Page 7 of 7 FirstFirst ... 34567
Results 91 to 104 of 104

Thread: Ancient Tools - The Stringline

  1. #91
    Join Date
    Apr 2010
    Location
    Tokyo, Japan
    Posts
    1,550
    Quote Originally Posted by steven c newman View Post
    Here is another little tip:

    Snapping a LONG line. Too often, snapping long lines throws the line out of true, turns it into a curved line. Trick is the raise the entire line, and let it "snap" straight down....doesn't work all that great, unless you do this sort of thing daily. However, by having another go out to about the middle of the line, carefullyplace a finger to hold the line in place, and then snapping the line on each side of the NOW blue finger, line stays straight. OR, if the helper is a third, have the two on the ends snap the lines, will the third holds the middle down.

    But, then I was marking wall lines 25-50feet long. This can work on long sheets of plywood. IF you can reach the line at the center of the line, then you can snap half at a time.

    There are times when a curved line is necessary. It is a very advanced technique that I have never had occasion to use (not even sure I could do it successfully without a lot of practice), but I have seen it done by carpenters replacing trim and long, large beams in temple/shrine repairs/reconstruction.

    The trick is to twirl the inkline between thumb and forefinger when lifting it, and pull it just the right amount to the side. When released, the combination of twist and offset causes the inkline to leave a perfectly curved line on the wood.

    I am aware of three uses for a curved inkline.

    First, if the eye can see a long percentage of a horizontal beam's or trim board's or hafu's exposed length, for instance on the building's exterior, and the member is perfectly straight, the human eye will see it as sagging or "dead." By applying an upward curvature, it appears straight and "alive."

    The second application is to create a slight curve in roof rafters. This is an appearance factor, once again.

    The third application is more structural. Long, unsupported, horizontal beams always deflect downward due deadload, liveload, and creep. Some of the sag occurs immediately, some after the building is occupied, and some takes decades to gradually develop. Often this sag can be hidden behind ceilings so it is not apparent, but not always, especially at\above doors and windows. Other times, a sagging beam, especially over doors and windows, will sag and cause joinery to bind. And it just looks "tired" and worn-out.

    I have spoken with top-class carpenters in Japan as they were marveling about the skills of the carpenters who's work they have inspected/repaired in some of the famous wooden structures in Japan, mostly Nara and Kyoto. The gradual increase in deflection over time can be seen in the repairs made over the centuries to fragile plasterwork above and below these beams, indicating that the beams did indeed sag, exactly as the original carpenters expected, but still retained a slight upwards curvature.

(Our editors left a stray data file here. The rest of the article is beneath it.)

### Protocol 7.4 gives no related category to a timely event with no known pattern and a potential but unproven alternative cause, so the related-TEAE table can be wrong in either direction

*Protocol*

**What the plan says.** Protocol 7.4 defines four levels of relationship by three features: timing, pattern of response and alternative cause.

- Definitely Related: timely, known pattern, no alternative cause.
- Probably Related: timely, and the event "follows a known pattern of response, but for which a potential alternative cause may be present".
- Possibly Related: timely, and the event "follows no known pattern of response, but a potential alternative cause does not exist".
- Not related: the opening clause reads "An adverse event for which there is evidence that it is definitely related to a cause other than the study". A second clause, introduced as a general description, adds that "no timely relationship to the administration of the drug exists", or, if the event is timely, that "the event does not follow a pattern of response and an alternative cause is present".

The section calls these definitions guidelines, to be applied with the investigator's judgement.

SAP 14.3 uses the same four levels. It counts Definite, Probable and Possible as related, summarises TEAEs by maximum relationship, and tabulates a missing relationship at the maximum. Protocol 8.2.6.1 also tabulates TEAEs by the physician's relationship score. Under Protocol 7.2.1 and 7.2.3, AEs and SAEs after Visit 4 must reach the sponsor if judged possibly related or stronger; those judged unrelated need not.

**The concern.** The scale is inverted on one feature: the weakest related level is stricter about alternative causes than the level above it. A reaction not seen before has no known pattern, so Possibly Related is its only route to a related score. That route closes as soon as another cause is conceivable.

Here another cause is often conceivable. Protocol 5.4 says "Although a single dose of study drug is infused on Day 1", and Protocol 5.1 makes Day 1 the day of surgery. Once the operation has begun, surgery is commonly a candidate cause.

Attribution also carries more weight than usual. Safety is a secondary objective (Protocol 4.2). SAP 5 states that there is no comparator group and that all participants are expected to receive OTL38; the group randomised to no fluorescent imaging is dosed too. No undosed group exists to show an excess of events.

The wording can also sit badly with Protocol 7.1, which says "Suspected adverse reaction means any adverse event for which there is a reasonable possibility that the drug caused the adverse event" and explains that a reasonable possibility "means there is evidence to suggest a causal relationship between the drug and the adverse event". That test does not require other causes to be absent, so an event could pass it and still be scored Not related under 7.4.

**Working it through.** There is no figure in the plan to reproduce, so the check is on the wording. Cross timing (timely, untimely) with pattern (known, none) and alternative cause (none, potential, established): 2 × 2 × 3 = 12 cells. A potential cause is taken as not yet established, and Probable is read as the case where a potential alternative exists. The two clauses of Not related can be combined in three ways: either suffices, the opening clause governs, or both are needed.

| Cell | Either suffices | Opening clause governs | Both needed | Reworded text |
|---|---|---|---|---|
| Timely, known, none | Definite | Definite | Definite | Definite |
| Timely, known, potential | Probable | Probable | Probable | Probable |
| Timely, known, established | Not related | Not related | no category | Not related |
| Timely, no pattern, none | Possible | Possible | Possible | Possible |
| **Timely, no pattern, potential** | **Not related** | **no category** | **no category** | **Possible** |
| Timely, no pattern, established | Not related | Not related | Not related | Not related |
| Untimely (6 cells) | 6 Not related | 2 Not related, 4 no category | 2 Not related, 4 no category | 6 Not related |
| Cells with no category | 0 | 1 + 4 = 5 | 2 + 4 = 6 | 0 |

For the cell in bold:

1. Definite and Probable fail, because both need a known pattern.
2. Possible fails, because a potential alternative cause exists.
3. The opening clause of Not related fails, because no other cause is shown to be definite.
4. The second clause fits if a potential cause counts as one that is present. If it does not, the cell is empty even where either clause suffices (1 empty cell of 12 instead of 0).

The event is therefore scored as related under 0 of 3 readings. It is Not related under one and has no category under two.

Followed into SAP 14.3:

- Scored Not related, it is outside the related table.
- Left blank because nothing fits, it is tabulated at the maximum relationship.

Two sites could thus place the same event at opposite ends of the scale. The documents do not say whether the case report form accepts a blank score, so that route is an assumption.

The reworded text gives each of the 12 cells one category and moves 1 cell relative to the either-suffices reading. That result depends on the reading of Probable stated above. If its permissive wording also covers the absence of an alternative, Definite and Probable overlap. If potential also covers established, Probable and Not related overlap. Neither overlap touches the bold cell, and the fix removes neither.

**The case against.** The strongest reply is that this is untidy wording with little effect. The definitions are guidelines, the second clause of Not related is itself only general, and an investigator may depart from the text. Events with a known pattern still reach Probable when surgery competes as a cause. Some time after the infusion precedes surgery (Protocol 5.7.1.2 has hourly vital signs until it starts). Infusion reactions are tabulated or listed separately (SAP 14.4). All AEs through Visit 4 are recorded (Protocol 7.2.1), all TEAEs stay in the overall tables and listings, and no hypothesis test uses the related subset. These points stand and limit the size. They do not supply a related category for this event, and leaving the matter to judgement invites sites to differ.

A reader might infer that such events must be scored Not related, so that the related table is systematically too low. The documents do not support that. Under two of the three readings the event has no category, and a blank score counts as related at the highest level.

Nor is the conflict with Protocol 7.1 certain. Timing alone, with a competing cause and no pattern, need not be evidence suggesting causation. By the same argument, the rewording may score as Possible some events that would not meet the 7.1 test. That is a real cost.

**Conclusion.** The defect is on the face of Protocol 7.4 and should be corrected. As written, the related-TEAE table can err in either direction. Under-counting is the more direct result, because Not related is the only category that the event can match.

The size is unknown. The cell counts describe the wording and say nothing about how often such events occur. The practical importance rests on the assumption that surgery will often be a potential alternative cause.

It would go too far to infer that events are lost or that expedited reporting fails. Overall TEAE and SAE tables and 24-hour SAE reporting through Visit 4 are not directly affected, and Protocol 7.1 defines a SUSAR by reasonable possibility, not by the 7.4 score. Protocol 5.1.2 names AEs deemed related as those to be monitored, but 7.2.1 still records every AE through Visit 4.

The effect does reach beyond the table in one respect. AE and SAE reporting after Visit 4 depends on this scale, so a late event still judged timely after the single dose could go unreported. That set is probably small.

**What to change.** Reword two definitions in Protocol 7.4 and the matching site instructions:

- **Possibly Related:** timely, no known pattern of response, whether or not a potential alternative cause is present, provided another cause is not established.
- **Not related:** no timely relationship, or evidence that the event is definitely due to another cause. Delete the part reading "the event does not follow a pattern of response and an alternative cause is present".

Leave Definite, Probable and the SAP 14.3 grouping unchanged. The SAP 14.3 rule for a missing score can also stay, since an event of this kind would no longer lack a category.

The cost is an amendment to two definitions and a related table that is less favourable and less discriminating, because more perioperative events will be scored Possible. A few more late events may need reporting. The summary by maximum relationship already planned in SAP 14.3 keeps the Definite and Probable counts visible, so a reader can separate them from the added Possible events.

Those old boys were looking down the road centuries as they snapped their curved inklines.

    Stan
    Last edited by Stanley Covington; 10-07-2017 at 7:39 AM.

  2. #92
    Join Date
    Aug 2012
    Location
    Missouri
    Posts
    1,779
    How very true about carpenters in the past. I have had the privilege of working with some very good carpenters. When I questioned one about starring at a beam he said, "That beam already knows what it is going to do, I'm just trying to figure out what it is telling me". I never forgot that one.
    Jim

  3. #93
    Join Date
    Jun 2010
    Location
    twomiles from the "peak of Ohio
    Posts
    9,591
    That is also the reason I checked for "crown" along a plank or beam's length. A King wears his Crown on top of his head, and so too should a beam have it's "crown" on top.

  4. #94
    Join Date
    Apr 2010
    Location
    Tokyo, Japan
    Posts
    1,550
    Quote Originally Posted by Stanley Covington View Post
    There are times when a curved line is necessary. It is a very advanced technique that I have never had occasion to use (not even sure I could do it successfully without a lot of practice), but I have seen it done by carpenters replacing trim and long, large beams in temple/shrine repairs/reconstruction.

    The trick is to twirl the inkline between thumb and forefinger when lifting it, and pull it just the right amount to the side. When released, the combination of twist and offset causes the inkline to leave a perfectly curved line on the wood.

    I am aware of three uses for a curved inkline.

    First, if the eye can see a long percentage of a horizontal beam's or trim board's or hafu's exposed length, for instance on the building's exterior, and the member is perfectly straight, the human eye will see it as sagging or "dead." By applying an upward curvature, it appears straight and "alive."

    The second application is to create a slight curve in roof rafters. This is an appearance factor, once again.

    The third application is more structural. Long, unsupported, horizontal beams always deflect downward due deadload, liveload, and creep. Some of the sag occurs immediately, some after the building is occupied, and some takes decades to gradually develop. Often this sag can be hidden behind ceilings so it is not apparent, but not always, especially at\above doors and windows. Other times, a sagging beam, especially over doors and windows, will sag and cause joinery to bind. And it just looks "tired" and worn-out.

    I have spoken with top-class carpenters in Japan as they were marveling about the skills of the carpenters who's work they have inspected/repaired in some of the famous wooden structures in Japan, mostly Nara and Kyoto. The gradual increase in deflection over time can be seen in the repairs made over the centuries to fragile plasterwork above and below these beams, indicating that the beams did indeed sag, exactly as the original carpenters expected, but still retained a slight upwards curvature.

    Those old boys were looking down the road centuries as they snapped their curved inklines.

    Stan
    I took the wife to dinner Monday for our anniversary at a restaurant called Imahan near Ueno station. The interior had this interesting hafu (Facia) that is very Japanese and illustrates clearly the application of a curved snapline. See the attached picture. It should help explain my point.

    The top board is straight, but the hafu is curved. This gives the construct a more graceful, lively appearance, I think you will agree.